Washing these veggies thoroughly is a must-do step. We don’t want any harmful pesticide residue sneaking into our pet’s meal. And while bearded dragons might seem like they can munch on anything, we want to make their mealtime as easy as possible. So, get out that chopping board and knife, and chop those veggies into small, manageable pieces that your beardie can handle with ease.

5. Soaking Sessions

Even the hardiest desert dweller enjoys a good soak now and then. Regularly giving your bearded dragon a shallow bath can be an effective way to get them to drink water. The key here is to make sure the water is lukewarm and never higher than your beardie’s chest.

Aim for a 15-minute soaking session a few times a week and you’ll soon see your pet start to drink the bathwater. Just remember to supervise them during this time. Soaking sessions are also great for their skin, as it helps to keep it hydrated and aids in shedding.

bearded dragon taking a bath
Image Credit: Evgeniia Zakharishcheva, Shutterstock

6. The Magic of Dew

Remember how we said beardies are from the arid regions of Australia? Well, they’re used to getting a lot of their hydration from the morning dew. You can recreate this in your own home by spraying their enclosure with water in the morning. When they stir and start their day, they’ll begin by licking up the dew just as they would in the wild. It’s a brilliant way to kick-start their hydration without much effort on your part.

7. Fruity Hydration

For most people, fruits are often associated with sweetness and delicious flavors. What we may not always consider is their high water content and the role this can play in supporting hydration, especially for our bearded dragons.

While fruits should only make up a small percentage of your bearded dragon’s diet due to their relatively high sugar content, they can still serve as occasional treats. They provide a refreshing change from the usual leafy greens and vegetables while supplementing your beardie’s hydration.

Central bearded dragon eating fruits and vegetables
Image Credit: Serhii Shcherbyna,Shutterstock

8. Read the Signs

While this tip may not involve vegetables, fruits, or any physical objects, it is arguably one of the most critical aspects of ensuring your bearded dragon’s hydration. This is all about getting to know your beardie, understanding their unique behaviors and physical characteristics, and using that knowledge to gauge their hydration needs. It’s a less tangible but incredibly vital part of caring for your pet.

Observing and understanding your bearded dragon can offer crucial insights into their well-being. For instance, a dehydrated bearded dragon might exhibit several telltale signs, such as sunken eyes or wrinkled skin. These physical changes often hint at a lack of sufficient water intake and signal that it’s time to bolster hydration efforts.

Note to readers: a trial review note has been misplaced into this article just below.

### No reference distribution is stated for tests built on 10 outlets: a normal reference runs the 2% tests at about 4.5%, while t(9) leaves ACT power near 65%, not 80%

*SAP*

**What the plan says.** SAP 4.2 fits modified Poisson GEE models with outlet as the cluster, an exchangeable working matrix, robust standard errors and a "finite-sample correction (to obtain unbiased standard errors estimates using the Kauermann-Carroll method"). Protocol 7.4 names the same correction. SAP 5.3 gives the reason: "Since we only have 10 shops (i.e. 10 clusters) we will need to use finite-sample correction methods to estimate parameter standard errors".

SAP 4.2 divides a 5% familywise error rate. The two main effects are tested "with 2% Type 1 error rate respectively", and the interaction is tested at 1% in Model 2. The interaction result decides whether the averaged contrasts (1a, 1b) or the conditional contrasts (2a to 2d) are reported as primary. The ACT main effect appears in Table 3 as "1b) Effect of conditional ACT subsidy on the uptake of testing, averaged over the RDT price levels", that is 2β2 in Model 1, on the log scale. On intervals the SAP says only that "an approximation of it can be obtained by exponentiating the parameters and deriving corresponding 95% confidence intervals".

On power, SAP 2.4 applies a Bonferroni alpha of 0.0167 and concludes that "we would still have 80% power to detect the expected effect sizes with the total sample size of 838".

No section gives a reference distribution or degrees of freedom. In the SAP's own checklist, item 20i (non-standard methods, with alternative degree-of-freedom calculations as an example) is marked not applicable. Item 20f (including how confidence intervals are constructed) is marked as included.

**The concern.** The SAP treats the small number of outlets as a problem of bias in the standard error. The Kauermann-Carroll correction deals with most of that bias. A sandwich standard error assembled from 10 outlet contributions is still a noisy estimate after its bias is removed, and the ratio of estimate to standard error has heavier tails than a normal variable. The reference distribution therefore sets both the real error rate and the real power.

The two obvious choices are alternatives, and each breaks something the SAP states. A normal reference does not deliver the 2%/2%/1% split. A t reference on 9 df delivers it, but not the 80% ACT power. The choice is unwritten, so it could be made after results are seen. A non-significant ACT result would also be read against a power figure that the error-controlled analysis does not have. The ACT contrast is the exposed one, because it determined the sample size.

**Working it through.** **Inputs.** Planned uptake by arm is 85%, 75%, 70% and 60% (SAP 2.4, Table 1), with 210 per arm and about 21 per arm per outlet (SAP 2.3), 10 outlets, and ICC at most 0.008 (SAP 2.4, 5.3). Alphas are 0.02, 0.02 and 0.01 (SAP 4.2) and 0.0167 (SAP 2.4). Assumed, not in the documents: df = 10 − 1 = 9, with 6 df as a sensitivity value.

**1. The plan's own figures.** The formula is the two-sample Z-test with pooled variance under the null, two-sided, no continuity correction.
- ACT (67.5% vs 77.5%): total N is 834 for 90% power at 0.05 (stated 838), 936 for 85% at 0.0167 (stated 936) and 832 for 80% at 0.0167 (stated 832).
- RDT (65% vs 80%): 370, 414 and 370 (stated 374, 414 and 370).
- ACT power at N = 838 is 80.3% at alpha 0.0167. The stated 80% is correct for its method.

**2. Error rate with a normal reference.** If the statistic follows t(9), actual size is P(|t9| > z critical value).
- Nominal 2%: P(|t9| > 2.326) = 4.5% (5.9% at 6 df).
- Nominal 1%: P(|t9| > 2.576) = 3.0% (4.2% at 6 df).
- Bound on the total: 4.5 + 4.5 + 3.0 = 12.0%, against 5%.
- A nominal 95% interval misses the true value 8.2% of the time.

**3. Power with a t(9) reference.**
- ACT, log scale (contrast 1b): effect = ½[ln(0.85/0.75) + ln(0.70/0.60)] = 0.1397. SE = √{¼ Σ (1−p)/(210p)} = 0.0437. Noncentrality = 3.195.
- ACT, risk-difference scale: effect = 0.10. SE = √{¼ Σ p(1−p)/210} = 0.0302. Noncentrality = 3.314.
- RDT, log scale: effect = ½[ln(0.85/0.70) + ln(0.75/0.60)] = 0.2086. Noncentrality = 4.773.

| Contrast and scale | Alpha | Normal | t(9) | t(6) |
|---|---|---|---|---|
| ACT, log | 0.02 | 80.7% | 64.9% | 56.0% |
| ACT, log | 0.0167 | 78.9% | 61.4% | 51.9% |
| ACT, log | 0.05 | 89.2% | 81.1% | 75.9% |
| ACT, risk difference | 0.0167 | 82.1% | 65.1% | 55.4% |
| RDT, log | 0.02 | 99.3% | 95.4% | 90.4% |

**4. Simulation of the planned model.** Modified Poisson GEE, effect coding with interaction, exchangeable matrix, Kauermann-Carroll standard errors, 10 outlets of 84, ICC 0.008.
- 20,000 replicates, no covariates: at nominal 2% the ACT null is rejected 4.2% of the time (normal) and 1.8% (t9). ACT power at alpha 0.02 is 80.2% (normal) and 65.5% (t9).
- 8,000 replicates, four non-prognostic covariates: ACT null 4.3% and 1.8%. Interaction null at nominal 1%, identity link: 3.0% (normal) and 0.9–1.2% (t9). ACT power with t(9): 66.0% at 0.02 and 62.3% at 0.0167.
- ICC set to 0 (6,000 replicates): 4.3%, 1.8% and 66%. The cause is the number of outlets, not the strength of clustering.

However, it’s not just about physical signs. Changes in behavior can also be indicative of hydration issues. Has your usually energetic beardie become lethargic, showing less interest in moving around their enclosure? Have they started losing interest in their meals? These behavioral changes may signal dehydration and should not be overlooked.

9. Consult a Vet

When all else fails, remember that you’ve got a lifeline—your vet. They are an invaluable resource when it comes to understanding and caring for your pet. If you’re worried that your bearded dragon is not getting enough water, or you’re concerned they might be dehydrated, it is always a good idea to get them checked. There’s no shame in seeking help; it’s all part of being a responsible pet parent!

vet checking bearded dragon
Image Credit: hedgehog94, Shutterstock

bearded dragon divider


One of the biggest take home messages is that you probably don’t need to get your bearded dragon to drink water, you just need to ensure that they have plenty of options for staying hydrated.

Because of their native habitat, bearded dragons have adapted to taking in water from their food and environment, rather than drinking from a body of water. It is therefore important to mimic the ways in which a wild beardie would stay hydrated, by misting them and their enclosures, providing leafy green vegetables and juicy fruits, and even setting up a little drip system. Even if they tend to just ignore it, it is still important to provide a shallow water bowl, just in case of sudden thirst.

As always, if you are worried about your pet’s health, hydration, or habits, talk to your vet or reptile expert.

Featured Image Credit: ukmng, Shutterstock